First, the court explains why the expiry of the limitation period is a defence that must be pleaded in enough detail to makes this a candidate for leading decision on the principle:
 This court explained in Beardsley v. Ontario (2001), 2001 CanLII 8621 (ON CA), 57 O.R. (3d) 1 (C.A.), at para. 21 that “the expiry of a limitation period does not render a cause of action a nullity; rather, it is a defence and must be pleaded”. See also:Strong v. Paquet Estate (2000), 2000 CanLII 16831 (ON CA), 50 O.R. (3d) 70 (C.A.), at paras. 35-37; Tran v. University of Western Ontario, 2016 ONCA 978 (CanLII), 410 D.L.R. (4th) 527, at para. 18; and Salewski v. Lalonde, 2017 ONCA 515 (CanLII), 137 O.R. (3d) 750, at para. 43.
 There are two aspects to the statement from Beardsley. One is that from a procedural fairness point of view, a plaintiff is entitled to plead in response to a limitations defence, so that if a motion is brought to dismiss the claim, the court will have all the facts relied on to assess discoverability, or whatever other factors a plaintiff may wish to raise in response: Beardsley, at para. 22;Strong Estate, at para. 38; Metropolitan Toronto Condominium Corp. No. 1352 v. Newport Beach Development Inc., 2012 ONCA 850 (CanLII), 113 O.R. (3d) 673, at paras. 115-116; and Greatrek Trust S.A./Inc. v. Aurelian Resources Inc.,  O.J. No. 611 (Ont. S.C.J.), at para. 18.
 The requirement that an affirmative defence, including a limitations defense, be pleaded to avoid surprise to the opposite party is reflected in r. 25.07(4) of the Rules of Civil Procedure, which provides:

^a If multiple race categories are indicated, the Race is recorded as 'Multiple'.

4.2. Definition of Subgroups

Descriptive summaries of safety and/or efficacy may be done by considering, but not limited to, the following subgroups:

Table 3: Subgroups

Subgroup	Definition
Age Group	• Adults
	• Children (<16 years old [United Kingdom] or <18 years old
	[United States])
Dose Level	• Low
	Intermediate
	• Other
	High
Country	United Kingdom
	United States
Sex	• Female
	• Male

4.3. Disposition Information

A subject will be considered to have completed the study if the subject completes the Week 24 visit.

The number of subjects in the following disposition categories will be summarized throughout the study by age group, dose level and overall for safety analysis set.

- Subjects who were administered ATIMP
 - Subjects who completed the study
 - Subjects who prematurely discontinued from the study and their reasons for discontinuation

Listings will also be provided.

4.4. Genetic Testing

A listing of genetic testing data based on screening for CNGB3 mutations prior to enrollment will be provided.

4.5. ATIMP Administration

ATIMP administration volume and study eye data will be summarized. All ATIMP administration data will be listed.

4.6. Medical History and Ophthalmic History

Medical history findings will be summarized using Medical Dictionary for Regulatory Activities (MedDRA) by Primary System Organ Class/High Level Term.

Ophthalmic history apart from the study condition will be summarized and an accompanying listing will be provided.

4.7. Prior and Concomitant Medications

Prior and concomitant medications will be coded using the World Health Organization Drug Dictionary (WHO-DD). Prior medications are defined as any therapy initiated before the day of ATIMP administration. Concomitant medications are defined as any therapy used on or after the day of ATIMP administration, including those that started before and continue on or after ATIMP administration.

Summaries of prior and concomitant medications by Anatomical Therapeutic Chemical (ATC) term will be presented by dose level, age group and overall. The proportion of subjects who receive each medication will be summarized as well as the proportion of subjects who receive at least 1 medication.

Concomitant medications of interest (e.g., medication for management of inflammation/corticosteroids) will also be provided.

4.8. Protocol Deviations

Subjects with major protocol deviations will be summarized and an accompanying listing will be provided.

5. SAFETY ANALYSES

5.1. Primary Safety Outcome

In a defence, a party shall plead any matter on which the party intends to rely to defeat the claim of the opposite party and which, if not specifically pleaded, might take the opposite party by surprise or raise an issue that has not been raised in the opposite party’s pleading.
 The second aspect of the statement from Beardsley, however, is more germane to this case. A limitations defence is “just that, a defence”: Lacroix (Litigation Guardian of) v. Dominique, 2001 MBCA 122 (CanLII), 202 D.L.R. (4th) 121, at para. 18. A defendant chooses whether or not to rely on a limitations defence, but is not obliged to do so: Graeme Mew, Debra Rolph, & Daniel Zacks, The Law of Limitations, 3rd ed. (Toronto: LexisNexis Canada Inc., 2016) p.166. See e.g.: Strong Estate, at paras. 35-40; and Girsberger v. Kresz (2000), 2000 CanLII 22406 (ON SC), 50 O.R. (3d) 157 (C.A.), at para. 13.
 The fact that the choice belongs to the defendant is codified in s. 22 of the Limitations Act, 2002, which allows a limitation period to be suspended or extended by agreement.
 This is a very important and useful provision that allows parties to a potential claim to suspend the running of a limitation (toll the limitation period) to allow them to conduct investigations or settlement discussions, without pressure on the claimant to commence the action unnecessarily. It promotes judicial economy and is cost-effective for the parties.
 Obviously, this provision would be ineffective if another party could assert the limitation period in spite of the defendant’s agreement to toll the limitation period, or if the action became a nullity on the expiry of the limitation period. See for example, Schreiber v. Lavoie (2002), 2002 CanLII 49430 (ON SC), 59 O.R. (3d) 130 (S.C.J.), where a third party was not entitled to rely on r. 29.05(1) (a rule which allows a third party to plead a defence not raised by the defendant) to assert a limitations defense that the defendant had expressly agreed it would not rely on.
Second, there is a reminder that special circumstances doctrine is of no application: